Welcome to Worship Space.

Larry Chapp has an interesting blog post wherein he tries to diagnose the condition of the Church vis-a-vis modern society. It's long and liberally salted with theological terms--but know that Chapp is a theologian and can't help himself.

As a lawyer, I understand perfectly and am in no position to judge.

Chapp talks about the motu propriu in the context of the Church's ideological civil war. His argument is that Catholicism has failed to discern the signs of the times or to actually "return to the sources" in order to do so. In that context, he notes that the growth of the Latin Mass should be seen as one of many instinctive responses to our existential crisis.

 What all of this points to is that the debates and controversies that we see now all around us are not going to go away until we start taking seriously the deep spiritual crisis that is at the core of every single one of them.  And we are not going to get anywhere so long as we persist in seeking bureaucratic or “structural” solutions to what are at root deeply spiritual problems. 

You can legislate away the widespread use of the Tridentine liturgy, but you cannot legislate away the conditions of possibility that led to its rise in the first place.  You cannot legislate away the boring and banal mediocrity of so many suburban Catholic parishes. I am a cradle Catholic, a former seminarian and a trained theologian.  And I attend an Ordinariate parish rather than my territorial parish.  And no motu proprio can legislate away the reasons why I do.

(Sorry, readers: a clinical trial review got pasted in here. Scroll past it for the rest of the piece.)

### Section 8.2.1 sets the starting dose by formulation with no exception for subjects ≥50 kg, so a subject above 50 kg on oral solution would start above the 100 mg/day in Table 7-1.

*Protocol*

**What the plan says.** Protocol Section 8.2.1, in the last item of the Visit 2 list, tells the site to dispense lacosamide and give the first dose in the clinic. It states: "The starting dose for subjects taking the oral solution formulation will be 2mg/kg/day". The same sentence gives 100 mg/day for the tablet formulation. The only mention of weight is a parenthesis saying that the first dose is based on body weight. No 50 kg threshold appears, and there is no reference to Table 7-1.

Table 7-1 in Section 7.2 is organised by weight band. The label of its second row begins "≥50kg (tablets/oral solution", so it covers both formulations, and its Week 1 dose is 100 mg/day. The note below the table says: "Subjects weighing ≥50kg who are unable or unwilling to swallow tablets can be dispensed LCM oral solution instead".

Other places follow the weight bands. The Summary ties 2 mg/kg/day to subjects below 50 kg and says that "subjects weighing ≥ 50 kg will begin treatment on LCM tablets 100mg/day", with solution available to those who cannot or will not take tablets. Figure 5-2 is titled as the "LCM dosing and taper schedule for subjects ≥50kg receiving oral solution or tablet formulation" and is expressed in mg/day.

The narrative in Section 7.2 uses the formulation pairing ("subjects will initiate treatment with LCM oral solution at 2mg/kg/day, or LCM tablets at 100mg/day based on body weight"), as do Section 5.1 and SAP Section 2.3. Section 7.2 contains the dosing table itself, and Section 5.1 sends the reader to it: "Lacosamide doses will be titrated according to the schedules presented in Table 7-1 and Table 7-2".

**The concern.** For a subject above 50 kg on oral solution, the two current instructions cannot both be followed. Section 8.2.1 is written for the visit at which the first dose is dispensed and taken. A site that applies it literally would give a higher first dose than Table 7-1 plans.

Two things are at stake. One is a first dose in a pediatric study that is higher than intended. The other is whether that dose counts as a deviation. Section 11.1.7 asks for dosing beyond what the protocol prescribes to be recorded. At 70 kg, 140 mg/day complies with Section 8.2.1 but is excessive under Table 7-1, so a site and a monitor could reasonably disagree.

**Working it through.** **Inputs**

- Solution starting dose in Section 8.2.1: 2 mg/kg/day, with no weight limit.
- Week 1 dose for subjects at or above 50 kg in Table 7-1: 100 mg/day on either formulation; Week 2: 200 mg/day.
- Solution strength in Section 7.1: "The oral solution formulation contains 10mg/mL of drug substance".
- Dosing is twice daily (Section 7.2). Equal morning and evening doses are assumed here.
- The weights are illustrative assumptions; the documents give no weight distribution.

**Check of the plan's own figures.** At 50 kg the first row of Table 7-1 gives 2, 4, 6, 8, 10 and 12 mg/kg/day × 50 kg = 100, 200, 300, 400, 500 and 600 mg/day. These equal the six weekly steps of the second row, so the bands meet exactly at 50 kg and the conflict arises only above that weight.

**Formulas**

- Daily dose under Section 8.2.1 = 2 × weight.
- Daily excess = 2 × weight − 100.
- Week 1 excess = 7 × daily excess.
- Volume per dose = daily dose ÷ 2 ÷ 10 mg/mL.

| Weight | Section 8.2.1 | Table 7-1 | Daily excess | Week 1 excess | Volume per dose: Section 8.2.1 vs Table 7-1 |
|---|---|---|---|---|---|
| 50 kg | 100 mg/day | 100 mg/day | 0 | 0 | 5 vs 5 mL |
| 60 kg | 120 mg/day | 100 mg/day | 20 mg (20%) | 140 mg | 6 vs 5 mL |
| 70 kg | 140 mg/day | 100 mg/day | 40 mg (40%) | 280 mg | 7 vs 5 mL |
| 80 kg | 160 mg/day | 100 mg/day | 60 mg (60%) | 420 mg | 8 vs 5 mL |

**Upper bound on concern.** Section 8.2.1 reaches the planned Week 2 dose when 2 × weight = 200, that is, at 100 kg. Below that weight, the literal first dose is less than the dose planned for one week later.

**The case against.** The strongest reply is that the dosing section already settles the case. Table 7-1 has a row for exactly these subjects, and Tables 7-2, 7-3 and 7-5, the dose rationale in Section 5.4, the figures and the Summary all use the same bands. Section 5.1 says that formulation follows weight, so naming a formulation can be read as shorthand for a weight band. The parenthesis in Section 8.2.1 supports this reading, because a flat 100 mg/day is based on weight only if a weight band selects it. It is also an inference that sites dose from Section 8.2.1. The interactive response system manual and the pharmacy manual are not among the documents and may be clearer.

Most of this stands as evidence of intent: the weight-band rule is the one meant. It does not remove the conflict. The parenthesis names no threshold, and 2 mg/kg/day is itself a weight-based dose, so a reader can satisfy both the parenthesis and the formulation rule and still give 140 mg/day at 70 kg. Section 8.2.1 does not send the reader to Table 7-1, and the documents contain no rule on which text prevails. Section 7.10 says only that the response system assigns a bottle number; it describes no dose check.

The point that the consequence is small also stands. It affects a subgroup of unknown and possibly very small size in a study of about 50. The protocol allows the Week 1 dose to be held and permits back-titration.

The Church can remove the Ordinariates tomorrow and ban every Latin Mass and every altar rail and every veil and every extruded tongue at communion time, and mandate that all Catholics must worship with the “Gather” hymnal in heart shaped churches, with bare concrete walls, holding sweaty hands, while watching maladroit octogenarians do liturgical dance in the sanctuary with streamers, sparklers, and sock puppets, and it will do nothing to ameliorate the spiritual dread that gnaws at us all.  All that such legislating will ever do is to deepen the abyss below us as it hollows out the heavens above us.